Vote swapping for beginners

anyabike
anyabike
Jun 2, 2017 · 4 min read

Do you feel that in the constituency you live in, under first past the post, your vote counts for nothing? Then maybe you should consider swapping your vote.

Here’s how it works.

You sign up with swapmyvote.co.uk and tell them 3 things: your preferred party, the party you’re willing to vote for as part of a swap, and the constituency you live in.

You then see a selection of people who could do a swap with you.

So, for example: say you support Labour, but you live in a safe Tory seat. Or even a safe Labour seat. Either way, you voting Labour isn’t going to achieve much. But you’re willing to vote Green as part of a swap. So you enter these preferences on the website.

You then see what swaps are available to you. These swaps are currently available (at time of writing, names redacted):

The bar chart is very helpful because it shows you how the polls say the parties are currently doing in those constituencies. So you choose one where your swapped vote can make a difference. (Personally I would go for Exeter or Hove, because Ben Bradshaw and Peter Kyle voted against invoking article 50 and so I would feel they deserve my support.)

So choose one and wait to hear back if they accept your swap.

What’s in it for the Green supporter? Well, they have to choose between voting for a party they don’t support (in this case Labour) as the lesser of two evils, or voting for their own party and in doing so, letting the Tories win. Lots of Green voters wouldn’t want to do that. So by swapping with you, they vote against the Tory candidate and still get (through you) a Green vote towards the national tally. (Over a million people voted Green nationally at the last election.)

Also, there are quite a lot of constituencies where the Greens are not standing this time. These include key marginals and a lot of constituencies in Scotland and Wales. So if you’re a Green voter in those constituencies, you might want to swap your vote so that you can vote Green at all.

All of the above applies equally well to swaps between a Lib Dem voter and a Green voter. These are the choices at time of writing:

Obviously the one to go for is the Tory to LibDem marginal, Lewes, where Kelly-Marie Blundell is challenging Maria Caulfield.

Theoretically it’s also possible for a Labour voter to swap with a LibDem voter. I didn’t see any good swaps on offer when I was looking, but it’s worth a try. Just keep playing around with voting preferences.

If you want to know more about a particular constituency, and who’s standing there, it’s all on Wikipedia.

If fighting Brexit is what motivates you, Open Britain has a useful list of key constituencies where you can either vote to defend an incumbent like Peter Kyle who voted against Article 50, or vote to support a challenger like Kelly-Marie Blundell against an incumbent who voted for Article 50. So look for swaps into those constituencies.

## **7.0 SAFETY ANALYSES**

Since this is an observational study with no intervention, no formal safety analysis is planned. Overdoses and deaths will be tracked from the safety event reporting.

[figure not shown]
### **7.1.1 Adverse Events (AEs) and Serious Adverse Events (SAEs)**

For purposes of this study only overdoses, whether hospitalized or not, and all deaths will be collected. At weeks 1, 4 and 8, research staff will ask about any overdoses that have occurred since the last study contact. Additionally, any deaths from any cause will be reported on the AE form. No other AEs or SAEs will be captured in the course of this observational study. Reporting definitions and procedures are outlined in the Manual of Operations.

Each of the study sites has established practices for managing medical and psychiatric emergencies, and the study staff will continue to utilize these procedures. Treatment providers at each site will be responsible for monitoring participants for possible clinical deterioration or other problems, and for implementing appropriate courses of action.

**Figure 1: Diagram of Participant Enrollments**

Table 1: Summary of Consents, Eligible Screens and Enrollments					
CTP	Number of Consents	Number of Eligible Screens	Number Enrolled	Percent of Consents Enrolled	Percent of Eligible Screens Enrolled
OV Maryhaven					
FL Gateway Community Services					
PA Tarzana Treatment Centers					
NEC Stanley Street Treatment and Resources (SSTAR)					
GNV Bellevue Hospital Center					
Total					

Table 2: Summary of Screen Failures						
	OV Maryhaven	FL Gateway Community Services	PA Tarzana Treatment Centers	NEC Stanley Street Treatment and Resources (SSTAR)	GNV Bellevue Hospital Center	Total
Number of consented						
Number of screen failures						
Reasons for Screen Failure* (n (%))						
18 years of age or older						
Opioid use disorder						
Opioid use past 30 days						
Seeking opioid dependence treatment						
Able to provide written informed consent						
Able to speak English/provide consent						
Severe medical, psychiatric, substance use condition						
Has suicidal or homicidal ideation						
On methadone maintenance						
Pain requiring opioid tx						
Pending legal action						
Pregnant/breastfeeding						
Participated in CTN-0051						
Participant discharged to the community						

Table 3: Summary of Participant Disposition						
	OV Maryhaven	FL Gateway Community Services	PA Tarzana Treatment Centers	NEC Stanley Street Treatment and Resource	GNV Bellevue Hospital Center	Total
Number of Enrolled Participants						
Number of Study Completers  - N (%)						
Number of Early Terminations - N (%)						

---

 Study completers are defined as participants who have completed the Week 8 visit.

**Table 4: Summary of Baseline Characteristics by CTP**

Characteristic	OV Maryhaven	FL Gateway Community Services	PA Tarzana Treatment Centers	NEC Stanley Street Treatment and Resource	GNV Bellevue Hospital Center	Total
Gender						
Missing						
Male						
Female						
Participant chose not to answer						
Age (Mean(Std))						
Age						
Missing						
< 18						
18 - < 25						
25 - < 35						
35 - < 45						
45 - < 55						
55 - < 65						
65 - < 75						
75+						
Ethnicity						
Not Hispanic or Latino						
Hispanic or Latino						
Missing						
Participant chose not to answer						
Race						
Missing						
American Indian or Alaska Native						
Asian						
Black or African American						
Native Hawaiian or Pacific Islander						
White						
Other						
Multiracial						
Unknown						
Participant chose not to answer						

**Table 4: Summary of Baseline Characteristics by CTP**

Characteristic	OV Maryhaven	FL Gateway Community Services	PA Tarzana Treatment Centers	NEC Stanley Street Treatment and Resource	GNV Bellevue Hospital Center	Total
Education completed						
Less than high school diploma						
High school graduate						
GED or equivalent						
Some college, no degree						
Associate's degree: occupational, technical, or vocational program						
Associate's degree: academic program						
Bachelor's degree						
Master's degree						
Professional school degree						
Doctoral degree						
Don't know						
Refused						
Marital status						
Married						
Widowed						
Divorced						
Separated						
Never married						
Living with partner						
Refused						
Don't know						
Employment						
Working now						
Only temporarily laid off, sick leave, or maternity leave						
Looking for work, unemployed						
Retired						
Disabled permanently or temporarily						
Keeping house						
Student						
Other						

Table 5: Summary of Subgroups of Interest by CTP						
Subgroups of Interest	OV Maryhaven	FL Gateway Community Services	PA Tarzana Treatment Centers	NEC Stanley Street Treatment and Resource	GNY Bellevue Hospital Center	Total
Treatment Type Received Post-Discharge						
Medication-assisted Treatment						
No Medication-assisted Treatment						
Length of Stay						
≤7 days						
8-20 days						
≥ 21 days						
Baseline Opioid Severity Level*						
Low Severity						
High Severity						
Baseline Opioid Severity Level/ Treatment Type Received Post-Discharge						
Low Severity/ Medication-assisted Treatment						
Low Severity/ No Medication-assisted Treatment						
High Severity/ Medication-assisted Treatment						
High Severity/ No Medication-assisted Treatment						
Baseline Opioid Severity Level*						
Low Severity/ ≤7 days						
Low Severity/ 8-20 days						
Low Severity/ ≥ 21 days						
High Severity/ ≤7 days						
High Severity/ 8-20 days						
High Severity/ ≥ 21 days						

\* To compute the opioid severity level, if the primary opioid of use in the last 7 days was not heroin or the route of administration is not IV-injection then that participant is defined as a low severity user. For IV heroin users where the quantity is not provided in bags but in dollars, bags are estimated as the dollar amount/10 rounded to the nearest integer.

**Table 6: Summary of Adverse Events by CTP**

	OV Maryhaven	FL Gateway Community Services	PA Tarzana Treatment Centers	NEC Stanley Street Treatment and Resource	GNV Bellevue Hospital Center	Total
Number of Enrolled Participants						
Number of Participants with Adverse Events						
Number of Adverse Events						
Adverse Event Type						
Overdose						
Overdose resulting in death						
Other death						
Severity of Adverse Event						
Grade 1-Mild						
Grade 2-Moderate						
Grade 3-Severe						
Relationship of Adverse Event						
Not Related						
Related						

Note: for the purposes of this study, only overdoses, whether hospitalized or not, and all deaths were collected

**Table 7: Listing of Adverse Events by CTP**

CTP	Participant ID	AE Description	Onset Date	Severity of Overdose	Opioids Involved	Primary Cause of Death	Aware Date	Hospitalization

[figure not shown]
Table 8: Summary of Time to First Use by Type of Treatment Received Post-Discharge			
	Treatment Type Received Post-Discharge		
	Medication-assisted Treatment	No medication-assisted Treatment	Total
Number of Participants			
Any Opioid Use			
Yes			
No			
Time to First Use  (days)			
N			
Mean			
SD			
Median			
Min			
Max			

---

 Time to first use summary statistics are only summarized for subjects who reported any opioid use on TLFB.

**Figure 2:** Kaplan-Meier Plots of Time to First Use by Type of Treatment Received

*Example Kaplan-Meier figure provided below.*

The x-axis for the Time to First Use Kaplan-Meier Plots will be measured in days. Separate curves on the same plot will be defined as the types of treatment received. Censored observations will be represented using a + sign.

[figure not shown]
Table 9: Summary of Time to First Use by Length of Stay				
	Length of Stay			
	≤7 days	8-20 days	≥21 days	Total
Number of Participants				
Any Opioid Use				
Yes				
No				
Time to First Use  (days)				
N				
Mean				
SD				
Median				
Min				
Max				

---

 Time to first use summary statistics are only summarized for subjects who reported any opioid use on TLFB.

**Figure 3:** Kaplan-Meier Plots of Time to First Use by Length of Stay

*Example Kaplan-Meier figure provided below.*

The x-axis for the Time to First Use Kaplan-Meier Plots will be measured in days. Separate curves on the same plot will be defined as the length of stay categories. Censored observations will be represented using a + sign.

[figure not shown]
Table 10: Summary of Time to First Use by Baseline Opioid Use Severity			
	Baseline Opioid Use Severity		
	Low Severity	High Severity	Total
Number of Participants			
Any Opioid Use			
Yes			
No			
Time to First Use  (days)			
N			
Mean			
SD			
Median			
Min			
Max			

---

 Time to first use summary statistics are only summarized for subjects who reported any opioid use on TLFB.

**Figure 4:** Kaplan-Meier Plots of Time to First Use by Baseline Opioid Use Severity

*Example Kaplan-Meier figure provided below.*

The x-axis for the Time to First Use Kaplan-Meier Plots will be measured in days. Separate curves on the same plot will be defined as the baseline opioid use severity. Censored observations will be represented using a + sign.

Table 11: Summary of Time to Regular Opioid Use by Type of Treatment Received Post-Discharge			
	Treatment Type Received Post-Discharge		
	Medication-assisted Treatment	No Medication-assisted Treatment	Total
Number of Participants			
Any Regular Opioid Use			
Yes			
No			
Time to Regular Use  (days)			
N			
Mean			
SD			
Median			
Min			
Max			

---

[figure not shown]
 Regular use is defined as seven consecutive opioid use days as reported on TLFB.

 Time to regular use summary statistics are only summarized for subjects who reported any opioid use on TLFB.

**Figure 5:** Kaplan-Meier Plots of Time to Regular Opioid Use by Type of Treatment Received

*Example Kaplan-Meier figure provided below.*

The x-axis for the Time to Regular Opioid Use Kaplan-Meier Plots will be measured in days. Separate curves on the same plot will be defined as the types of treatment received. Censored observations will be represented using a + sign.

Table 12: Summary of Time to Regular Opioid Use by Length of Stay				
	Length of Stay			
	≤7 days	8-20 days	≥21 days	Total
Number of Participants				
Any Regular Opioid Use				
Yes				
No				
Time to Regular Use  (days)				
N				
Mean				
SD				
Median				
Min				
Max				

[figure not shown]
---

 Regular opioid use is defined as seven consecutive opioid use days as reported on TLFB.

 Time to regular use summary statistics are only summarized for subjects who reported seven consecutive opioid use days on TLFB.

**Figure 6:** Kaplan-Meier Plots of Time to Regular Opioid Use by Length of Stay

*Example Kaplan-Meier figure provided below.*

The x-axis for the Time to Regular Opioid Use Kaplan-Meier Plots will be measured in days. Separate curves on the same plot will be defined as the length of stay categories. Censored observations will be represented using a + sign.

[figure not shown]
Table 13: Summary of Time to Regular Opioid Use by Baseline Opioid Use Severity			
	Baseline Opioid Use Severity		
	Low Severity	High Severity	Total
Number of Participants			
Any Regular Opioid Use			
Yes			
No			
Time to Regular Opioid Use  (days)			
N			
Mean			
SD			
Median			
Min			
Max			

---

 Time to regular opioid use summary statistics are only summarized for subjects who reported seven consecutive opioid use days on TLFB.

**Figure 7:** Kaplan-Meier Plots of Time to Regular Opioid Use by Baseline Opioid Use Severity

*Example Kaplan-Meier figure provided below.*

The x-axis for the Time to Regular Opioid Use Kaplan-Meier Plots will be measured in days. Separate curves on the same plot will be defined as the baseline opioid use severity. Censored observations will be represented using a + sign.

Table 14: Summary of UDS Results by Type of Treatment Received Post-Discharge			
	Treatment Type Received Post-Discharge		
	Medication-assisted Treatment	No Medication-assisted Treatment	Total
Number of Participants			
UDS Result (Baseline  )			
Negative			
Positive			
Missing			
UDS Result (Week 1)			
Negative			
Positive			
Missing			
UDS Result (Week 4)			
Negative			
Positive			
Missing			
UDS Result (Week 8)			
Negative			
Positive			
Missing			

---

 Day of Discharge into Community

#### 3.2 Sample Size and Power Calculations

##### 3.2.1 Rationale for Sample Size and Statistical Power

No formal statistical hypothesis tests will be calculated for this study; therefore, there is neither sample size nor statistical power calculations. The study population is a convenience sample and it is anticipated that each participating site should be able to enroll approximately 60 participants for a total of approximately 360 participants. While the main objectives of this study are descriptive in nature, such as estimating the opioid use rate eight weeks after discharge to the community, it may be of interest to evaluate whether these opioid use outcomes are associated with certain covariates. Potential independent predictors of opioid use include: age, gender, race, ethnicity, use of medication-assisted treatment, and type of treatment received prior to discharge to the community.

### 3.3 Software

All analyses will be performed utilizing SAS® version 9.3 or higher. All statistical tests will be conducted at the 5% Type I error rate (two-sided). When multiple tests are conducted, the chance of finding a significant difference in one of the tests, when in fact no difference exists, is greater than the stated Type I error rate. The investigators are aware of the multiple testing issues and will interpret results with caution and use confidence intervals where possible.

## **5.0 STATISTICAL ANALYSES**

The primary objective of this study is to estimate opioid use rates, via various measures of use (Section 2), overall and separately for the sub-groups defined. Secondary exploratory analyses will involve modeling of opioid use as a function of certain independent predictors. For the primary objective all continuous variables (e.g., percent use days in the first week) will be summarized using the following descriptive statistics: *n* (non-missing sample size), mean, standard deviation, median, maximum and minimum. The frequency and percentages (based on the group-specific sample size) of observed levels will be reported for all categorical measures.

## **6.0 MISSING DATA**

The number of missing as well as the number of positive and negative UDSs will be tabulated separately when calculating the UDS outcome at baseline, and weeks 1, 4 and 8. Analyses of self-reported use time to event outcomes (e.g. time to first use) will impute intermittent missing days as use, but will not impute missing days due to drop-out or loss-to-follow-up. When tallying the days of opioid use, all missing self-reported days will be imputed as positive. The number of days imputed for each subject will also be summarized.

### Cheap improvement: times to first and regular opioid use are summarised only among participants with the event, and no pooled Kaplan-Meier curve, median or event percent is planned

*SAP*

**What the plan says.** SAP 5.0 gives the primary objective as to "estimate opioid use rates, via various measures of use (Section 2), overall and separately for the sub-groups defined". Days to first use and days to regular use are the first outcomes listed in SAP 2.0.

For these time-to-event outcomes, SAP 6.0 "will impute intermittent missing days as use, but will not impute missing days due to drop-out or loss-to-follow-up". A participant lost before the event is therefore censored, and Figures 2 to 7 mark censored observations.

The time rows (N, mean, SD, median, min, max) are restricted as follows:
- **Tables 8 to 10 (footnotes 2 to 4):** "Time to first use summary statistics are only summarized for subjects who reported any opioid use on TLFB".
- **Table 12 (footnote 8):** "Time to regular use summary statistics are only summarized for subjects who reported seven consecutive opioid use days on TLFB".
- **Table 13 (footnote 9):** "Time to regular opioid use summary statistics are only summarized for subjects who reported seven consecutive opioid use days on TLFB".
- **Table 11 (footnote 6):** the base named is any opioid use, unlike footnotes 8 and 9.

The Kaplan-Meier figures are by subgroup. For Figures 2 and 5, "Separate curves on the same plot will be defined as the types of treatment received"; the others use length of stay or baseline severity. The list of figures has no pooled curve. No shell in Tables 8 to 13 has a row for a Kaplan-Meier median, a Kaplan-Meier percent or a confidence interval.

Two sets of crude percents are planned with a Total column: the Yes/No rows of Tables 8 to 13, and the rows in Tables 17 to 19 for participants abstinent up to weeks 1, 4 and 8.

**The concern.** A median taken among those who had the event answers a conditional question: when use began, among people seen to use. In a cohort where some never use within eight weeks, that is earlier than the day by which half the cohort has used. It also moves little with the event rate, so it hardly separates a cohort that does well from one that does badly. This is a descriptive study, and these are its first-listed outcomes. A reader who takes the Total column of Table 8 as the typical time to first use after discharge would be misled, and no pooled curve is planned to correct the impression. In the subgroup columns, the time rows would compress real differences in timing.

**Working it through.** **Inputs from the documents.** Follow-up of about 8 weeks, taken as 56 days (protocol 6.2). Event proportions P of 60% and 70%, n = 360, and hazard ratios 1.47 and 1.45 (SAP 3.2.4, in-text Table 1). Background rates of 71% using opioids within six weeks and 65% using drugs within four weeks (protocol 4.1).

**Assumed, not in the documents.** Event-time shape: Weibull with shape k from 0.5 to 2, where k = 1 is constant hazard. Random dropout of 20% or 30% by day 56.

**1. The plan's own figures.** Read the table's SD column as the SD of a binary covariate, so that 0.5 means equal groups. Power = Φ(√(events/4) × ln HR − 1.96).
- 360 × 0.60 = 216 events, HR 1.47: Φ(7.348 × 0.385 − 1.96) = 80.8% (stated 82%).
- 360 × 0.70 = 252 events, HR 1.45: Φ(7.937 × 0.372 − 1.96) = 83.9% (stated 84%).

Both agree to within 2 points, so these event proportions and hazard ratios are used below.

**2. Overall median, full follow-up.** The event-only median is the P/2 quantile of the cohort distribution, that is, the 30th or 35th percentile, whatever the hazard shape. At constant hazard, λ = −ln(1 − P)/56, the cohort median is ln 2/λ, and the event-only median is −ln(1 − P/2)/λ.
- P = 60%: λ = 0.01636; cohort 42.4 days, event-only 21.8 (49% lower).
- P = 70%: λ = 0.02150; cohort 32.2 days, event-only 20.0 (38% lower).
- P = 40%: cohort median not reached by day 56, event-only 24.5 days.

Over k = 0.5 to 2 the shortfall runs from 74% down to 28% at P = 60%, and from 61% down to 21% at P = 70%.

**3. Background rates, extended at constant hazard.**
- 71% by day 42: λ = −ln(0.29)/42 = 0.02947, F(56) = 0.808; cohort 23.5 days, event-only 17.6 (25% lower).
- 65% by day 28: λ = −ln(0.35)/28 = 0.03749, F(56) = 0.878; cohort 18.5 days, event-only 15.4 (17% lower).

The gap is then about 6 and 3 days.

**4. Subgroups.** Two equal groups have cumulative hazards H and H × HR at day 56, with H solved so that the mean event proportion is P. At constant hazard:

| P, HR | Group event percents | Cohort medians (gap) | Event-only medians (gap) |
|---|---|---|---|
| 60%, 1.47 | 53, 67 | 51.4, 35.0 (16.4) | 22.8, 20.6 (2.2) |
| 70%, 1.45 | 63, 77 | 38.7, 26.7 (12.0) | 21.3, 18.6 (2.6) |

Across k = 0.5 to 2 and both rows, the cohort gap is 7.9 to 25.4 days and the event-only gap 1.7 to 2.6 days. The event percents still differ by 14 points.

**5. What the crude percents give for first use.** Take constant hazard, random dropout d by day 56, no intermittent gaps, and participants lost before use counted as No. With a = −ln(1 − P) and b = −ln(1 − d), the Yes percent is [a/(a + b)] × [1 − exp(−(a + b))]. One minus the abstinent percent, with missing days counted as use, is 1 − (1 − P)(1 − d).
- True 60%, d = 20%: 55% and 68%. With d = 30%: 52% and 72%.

What if you can’t find a swap that’s worth doing? Two things (1) wait (2) be flexible. Personally, being motivated mainly by Brexit, I was willing to swap to any marginal where “my” vote would go to either a Lib Dem candidate or a Labour MP who voted against Brexit. So I kept playing around with preferences until I found a swap I was happy with.

I also found when you offer to swap with someone, some people simply don’t reply. The system gives them 48 hours to reply, which is too long in my opinion. After 24 hours I re-set the preferences. This cancels your offer to that person and you can look for another swap instead. As the election is quite close now, I wouldn’t even wait 24 hours.

How do you know the other person will vote as they say they will? You don’t. It’s all done on trust. You have to log in using Twitter or Facebook, so once you’ve agreed a swap you can contact your swap partner on social media. If when you see their Twitter profile you think there’s something dodgy, you could always cancel your swap at that point. I’ve made contact both times I’ve done it, it’s obvious the person I’ve swapped with is a genuine Green voter, and I’m prepared to trust them (if anything I suspect they may have voted tactically anyway. But some Greens will vote Green in even the most marginal constituencies, so it’s got to be worth giving them a reason to vote tactically.)

Finally, the more people who know about it the more great tactical vote swaps will be on offer, so please spread the word! Tell your friends and family, and retweet or link to this post on Facebook and Twitter.

anyabike

anyabike

London Irish lawyer and feminist

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